Exam guides


This study guide is meant to help you; a student who knows all the below well should do well on the exam. It is not a contract. There is no room to negotiate over whether questions on the exams are perfectly represented in this list.

Things you should know for the midterm…

  • The structure of data (what are rows, columns in a dataset)
  • The grammar of graphics (variables, aesthetics, geometries)
  • How to interpret patterns in data visualizations (e.g., general trends, outliers)
  • The different types of variables that exist (e.g., categorical, dummies)
  • The five graphs, what they tell us, and when each is appropriate
  • How to make these graphs in R
  • Use of pipes to connect functions
  • Why we would want to subset data and how to do it
  • Use of logical operators
  • Use of objects
  • Why we would want to create new variables and how to do it
  • How to make new categorical variables out of existing data
  • The summary statistics and what they tell us
  • How to calculate summary statistics, in general, and for subgroups in the data
  • How to summarize categorical variables
  • How we can “break down” broad patterns in data to test theories or concerns about the relationships we’re observing
  • How to fit models with different kinds of variables and interpret the output

Things you should know for the final…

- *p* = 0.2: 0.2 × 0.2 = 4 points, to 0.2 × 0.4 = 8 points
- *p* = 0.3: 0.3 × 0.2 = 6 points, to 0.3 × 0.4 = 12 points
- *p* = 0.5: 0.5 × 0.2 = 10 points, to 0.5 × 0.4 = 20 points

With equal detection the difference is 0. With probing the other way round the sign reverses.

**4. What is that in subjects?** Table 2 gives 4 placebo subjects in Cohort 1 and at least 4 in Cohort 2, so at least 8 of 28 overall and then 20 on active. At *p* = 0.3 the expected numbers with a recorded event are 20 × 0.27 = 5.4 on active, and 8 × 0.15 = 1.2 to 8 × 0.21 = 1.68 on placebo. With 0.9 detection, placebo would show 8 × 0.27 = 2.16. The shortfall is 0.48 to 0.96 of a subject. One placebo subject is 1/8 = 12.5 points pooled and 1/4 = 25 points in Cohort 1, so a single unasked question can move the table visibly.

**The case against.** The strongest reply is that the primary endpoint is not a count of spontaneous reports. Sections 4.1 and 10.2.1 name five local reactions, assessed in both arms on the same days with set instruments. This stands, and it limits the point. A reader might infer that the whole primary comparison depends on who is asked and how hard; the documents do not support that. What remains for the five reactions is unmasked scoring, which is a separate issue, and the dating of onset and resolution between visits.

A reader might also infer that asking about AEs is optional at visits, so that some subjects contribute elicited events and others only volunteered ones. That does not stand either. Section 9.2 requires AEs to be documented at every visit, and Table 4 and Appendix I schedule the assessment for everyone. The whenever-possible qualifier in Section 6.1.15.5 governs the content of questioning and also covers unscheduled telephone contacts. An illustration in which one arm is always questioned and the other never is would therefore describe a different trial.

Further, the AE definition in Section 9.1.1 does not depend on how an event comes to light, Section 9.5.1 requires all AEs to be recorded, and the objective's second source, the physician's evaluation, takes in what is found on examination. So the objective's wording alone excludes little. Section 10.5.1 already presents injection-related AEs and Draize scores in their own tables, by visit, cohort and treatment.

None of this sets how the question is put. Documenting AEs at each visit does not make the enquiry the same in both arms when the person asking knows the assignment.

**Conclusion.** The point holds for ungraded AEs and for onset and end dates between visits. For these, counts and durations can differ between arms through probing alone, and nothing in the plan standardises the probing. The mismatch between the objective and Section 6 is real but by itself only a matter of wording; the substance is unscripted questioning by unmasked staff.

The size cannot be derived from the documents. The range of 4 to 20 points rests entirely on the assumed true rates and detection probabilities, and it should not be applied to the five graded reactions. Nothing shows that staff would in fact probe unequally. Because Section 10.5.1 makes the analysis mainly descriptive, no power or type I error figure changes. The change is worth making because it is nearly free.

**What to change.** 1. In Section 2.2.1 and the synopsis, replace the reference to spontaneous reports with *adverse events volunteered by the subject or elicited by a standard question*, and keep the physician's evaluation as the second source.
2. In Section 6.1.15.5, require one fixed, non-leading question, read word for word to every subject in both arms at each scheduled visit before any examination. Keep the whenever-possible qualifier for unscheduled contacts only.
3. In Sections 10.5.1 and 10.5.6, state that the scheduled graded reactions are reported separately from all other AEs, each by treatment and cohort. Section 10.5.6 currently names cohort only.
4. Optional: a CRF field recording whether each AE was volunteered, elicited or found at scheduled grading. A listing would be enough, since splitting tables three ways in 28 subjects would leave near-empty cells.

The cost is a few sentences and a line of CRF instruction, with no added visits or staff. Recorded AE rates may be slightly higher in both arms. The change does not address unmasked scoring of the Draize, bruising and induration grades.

• How to interpret model output in multiple regression
  • Why we want to make predictions, and the mechanics of making them
  • How to assess whether our predictions are good or bad
  • The difference between prediction and causal inference
  • What “causes” means in social science terms
  • Why causal inference is difficult, the fundamental problem of causality
  • How to use simulation to create the varying causal patterns in data that we explored
  • Why experiments work and how they differ from observational inferences
  • Using, reading, and making DAGs
  • The different confounding scenarios we discussed
  • Use of controls, in theory and practice
  • The motivation for the causal revolution, natural experiments, why they work, how we know when we have one, limitations
  • Why we are uncertain, how to simulate uncertainty, how the law of large numbers saves us, when it can’t
  • How to quantify uncertainty and its use in hypothesis testing